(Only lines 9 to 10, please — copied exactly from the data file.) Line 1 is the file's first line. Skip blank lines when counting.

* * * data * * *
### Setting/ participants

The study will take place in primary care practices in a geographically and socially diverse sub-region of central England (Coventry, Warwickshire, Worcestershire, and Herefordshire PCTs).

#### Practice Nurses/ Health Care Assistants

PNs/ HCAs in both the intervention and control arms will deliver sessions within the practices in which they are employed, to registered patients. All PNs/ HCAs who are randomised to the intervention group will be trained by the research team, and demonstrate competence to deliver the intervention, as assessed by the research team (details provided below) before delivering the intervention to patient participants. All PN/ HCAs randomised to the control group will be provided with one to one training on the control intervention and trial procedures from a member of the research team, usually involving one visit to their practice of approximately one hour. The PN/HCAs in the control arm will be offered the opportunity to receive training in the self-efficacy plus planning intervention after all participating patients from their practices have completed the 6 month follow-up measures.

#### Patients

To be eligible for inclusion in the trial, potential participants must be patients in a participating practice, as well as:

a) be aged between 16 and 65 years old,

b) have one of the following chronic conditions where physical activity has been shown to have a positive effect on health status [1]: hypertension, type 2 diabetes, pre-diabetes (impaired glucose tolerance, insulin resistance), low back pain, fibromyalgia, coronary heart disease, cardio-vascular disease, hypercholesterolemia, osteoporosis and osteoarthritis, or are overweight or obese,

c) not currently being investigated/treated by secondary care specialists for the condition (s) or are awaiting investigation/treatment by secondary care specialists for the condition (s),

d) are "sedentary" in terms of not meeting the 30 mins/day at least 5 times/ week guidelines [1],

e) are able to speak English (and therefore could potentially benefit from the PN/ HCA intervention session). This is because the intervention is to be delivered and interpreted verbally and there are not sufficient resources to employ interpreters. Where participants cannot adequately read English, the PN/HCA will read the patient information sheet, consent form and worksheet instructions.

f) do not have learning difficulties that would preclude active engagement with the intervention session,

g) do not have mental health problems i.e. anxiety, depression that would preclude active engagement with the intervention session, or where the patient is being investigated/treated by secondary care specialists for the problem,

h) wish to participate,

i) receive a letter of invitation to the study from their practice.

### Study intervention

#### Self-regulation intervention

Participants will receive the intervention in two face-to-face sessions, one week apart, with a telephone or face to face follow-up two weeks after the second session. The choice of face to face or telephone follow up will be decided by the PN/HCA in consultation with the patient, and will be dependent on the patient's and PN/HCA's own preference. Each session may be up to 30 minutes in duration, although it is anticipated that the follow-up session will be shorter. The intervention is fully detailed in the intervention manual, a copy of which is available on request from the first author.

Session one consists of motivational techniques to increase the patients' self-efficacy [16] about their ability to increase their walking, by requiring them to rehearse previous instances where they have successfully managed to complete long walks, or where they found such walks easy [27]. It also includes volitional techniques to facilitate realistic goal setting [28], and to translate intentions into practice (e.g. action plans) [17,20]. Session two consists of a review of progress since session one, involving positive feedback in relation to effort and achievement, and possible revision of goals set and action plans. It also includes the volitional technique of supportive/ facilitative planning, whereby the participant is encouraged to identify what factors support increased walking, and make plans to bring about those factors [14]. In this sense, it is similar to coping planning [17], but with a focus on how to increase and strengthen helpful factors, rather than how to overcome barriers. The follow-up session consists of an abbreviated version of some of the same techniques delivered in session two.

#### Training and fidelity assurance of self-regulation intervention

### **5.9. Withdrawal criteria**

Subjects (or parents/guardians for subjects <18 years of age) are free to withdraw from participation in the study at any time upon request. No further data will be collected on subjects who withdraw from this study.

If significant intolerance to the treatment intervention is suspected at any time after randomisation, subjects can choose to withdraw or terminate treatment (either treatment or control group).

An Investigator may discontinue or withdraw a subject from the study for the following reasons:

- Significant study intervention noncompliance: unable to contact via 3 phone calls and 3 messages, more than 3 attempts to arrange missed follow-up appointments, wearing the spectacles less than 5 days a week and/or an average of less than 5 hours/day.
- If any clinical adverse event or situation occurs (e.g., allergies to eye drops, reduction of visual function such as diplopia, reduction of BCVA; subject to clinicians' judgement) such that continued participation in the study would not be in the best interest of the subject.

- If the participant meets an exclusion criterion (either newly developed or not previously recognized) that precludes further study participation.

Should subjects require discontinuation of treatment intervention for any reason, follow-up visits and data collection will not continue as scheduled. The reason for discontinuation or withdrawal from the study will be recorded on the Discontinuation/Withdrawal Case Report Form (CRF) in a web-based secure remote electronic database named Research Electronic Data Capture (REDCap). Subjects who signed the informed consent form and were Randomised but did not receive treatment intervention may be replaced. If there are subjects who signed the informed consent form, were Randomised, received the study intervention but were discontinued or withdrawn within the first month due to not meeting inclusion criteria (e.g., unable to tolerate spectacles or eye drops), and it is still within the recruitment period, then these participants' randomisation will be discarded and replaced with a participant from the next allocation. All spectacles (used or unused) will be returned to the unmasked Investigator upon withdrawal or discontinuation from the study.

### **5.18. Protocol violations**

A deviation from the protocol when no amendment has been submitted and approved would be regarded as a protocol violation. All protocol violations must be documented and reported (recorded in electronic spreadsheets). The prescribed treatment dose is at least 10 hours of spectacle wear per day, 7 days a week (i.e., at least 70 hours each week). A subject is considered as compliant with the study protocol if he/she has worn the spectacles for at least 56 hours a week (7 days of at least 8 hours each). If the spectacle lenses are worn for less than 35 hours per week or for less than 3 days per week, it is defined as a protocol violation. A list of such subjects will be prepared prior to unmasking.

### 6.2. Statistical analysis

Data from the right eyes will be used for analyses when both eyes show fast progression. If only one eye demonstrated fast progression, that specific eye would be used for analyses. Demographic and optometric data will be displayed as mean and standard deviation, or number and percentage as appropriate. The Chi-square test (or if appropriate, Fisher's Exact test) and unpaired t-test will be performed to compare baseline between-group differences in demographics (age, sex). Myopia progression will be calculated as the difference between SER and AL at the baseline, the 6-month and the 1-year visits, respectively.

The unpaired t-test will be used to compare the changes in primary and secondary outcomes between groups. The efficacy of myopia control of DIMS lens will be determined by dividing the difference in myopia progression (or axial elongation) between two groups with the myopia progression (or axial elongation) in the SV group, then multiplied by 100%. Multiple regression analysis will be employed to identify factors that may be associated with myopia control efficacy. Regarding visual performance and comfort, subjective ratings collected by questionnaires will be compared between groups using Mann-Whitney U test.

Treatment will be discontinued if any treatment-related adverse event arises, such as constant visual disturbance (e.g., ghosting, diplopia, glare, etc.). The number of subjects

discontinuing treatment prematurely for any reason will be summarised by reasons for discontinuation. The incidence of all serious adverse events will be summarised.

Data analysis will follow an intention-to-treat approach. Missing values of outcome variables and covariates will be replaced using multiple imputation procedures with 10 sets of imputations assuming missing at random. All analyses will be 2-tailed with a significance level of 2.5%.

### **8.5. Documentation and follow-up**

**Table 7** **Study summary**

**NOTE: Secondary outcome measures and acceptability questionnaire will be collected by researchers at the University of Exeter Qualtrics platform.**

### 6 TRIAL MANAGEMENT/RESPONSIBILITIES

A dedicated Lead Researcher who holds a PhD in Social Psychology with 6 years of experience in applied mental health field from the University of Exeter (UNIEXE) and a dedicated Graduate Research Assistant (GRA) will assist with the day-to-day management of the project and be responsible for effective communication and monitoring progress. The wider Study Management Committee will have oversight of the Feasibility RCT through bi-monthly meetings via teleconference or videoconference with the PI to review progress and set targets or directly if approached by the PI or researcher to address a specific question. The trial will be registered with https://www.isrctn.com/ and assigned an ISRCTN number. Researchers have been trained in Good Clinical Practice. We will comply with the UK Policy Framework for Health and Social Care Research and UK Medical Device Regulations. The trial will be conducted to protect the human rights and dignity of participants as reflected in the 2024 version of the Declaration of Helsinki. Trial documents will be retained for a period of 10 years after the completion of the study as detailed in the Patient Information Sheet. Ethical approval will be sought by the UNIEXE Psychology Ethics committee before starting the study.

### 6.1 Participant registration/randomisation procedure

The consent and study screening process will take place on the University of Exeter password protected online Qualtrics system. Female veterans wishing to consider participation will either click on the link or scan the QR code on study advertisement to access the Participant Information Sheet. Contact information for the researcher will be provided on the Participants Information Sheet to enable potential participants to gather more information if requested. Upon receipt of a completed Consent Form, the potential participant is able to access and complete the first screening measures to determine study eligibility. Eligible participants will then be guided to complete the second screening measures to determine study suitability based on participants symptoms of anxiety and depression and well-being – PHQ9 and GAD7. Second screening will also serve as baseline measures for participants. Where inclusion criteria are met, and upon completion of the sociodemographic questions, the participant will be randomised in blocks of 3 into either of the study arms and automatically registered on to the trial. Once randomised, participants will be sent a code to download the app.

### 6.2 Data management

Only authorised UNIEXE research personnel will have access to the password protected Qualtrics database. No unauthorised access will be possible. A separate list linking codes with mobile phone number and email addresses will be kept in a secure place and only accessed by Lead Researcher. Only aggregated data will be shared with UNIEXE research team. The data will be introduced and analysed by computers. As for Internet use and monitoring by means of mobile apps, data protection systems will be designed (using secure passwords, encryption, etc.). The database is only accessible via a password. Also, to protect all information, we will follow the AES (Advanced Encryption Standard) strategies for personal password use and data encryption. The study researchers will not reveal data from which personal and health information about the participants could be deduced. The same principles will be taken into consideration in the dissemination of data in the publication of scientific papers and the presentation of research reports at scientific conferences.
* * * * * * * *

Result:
c) not currently being investigated/treated by secondary care specialists for the condition (s) or are awaiting investigation/treatment by secondary care specialists for the condition (s),

d) are "sedentary" in terms of not meeting the 30 mins/day at least 5 times/ week guidelines [1],